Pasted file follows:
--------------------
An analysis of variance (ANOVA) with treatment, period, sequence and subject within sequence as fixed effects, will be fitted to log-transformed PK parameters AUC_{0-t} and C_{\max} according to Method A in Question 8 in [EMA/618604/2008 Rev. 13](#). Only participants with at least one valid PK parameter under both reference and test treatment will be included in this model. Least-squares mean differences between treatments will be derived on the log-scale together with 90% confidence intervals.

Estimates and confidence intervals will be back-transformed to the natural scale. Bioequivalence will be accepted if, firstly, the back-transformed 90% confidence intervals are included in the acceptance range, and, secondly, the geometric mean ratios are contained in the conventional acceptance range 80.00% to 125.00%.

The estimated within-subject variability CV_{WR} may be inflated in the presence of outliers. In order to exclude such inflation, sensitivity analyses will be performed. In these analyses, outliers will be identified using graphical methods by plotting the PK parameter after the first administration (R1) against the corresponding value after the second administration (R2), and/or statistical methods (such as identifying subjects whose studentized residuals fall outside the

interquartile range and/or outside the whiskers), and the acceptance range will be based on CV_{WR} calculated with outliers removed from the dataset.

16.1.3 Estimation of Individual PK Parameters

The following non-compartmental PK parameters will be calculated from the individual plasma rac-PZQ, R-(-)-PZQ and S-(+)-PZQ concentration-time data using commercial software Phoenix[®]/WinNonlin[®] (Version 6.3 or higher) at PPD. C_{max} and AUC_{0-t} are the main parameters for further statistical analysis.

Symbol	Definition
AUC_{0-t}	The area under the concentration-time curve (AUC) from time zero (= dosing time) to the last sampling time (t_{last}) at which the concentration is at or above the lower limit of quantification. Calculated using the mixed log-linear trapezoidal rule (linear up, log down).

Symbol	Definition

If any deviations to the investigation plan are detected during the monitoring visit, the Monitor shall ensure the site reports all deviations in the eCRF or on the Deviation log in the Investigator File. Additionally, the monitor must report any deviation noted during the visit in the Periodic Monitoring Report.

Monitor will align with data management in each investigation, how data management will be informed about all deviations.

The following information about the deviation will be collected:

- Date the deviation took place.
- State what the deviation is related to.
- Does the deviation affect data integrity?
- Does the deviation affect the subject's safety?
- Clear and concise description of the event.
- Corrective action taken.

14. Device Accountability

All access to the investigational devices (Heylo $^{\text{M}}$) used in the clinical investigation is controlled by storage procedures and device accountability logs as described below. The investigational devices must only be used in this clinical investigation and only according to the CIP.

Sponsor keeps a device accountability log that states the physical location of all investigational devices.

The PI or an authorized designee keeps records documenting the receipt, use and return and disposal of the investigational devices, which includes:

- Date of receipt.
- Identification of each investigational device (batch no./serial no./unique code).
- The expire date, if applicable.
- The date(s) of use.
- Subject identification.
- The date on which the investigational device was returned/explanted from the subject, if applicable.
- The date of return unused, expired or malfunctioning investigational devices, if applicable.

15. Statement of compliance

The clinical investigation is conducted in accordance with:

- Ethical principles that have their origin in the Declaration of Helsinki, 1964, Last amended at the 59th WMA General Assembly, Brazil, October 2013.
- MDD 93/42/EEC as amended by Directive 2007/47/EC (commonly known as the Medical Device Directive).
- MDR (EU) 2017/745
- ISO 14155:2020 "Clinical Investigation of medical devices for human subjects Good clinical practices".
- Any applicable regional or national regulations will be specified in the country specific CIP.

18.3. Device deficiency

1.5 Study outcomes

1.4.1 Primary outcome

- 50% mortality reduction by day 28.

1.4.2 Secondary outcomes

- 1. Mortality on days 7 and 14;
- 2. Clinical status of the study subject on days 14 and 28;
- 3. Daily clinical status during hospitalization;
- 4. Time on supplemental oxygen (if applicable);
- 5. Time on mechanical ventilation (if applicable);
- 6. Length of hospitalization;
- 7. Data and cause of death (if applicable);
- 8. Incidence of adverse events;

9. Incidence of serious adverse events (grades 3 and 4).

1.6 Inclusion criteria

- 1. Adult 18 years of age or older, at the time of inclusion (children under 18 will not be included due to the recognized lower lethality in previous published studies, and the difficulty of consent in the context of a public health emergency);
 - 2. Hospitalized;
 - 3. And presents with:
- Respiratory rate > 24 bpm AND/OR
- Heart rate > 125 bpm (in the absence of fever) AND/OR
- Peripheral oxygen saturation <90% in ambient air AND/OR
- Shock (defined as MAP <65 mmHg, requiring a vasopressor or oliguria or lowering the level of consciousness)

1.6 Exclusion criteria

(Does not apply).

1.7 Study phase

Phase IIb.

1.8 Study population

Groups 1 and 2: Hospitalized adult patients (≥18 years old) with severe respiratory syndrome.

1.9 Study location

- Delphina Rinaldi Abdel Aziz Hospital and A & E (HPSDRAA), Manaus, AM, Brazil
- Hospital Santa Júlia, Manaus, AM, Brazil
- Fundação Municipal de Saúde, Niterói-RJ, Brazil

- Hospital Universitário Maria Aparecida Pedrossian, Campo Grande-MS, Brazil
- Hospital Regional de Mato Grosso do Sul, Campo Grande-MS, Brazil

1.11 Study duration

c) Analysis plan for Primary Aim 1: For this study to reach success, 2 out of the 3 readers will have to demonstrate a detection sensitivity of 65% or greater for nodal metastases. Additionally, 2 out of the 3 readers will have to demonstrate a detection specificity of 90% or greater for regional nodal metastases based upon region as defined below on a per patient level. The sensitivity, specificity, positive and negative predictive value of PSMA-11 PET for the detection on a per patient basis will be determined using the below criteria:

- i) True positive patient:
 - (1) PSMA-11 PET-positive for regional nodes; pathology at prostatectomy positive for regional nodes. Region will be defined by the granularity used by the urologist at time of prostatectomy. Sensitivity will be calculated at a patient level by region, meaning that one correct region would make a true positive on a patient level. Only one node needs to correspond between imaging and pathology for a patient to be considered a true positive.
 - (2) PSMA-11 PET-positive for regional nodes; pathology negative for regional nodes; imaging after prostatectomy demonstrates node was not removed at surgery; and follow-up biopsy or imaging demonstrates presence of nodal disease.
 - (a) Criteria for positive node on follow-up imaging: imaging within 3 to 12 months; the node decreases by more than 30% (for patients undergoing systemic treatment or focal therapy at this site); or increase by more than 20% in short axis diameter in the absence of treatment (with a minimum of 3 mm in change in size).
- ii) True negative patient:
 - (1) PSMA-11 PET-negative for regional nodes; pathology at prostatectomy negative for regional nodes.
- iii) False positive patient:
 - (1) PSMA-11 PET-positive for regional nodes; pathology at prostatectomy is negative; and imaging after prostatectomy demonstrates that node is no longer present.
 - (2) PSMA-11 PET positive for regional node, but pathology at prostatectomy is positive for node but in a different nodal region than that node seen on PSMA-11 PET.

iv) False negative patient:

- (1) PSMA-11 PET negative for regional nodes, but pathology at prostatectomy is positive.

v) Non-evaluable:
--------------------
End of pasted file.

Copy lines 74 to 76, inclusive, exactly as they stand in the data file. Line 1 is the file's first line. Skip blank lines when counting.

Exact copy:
 - (1) PSMA-11 PET-positive for regional nodes; pathology at prostatectomy positive for regional nodes. Region will be defined by the granularity used by the urologist at time of prostatectomy. Sensitivity will be calculated at a patient level by region, meaning that one correct region would make a true positive on a patient level. Only one node needs to correspond between imaging and pathology for a patient to be considered a true positive.
 - (2) PSMA-11 PET-positive for regional nodes; pathology negative for regional nodes; imaging after prostatectomy demonstrates node was not removed at surgery; and follow-up biopsy or imaging demonstrates presence of nodal disease.
 - (a) Criteria for positive node on follow-up imaging: imaging within 3 to 12 months; the node decreases by more than 30% (for patients undergoing systemic treatment or focal therapy at this site); or increase by more than 20% in short axis diameter in the absence of treatment (with a minimum of 3 mm in change in size).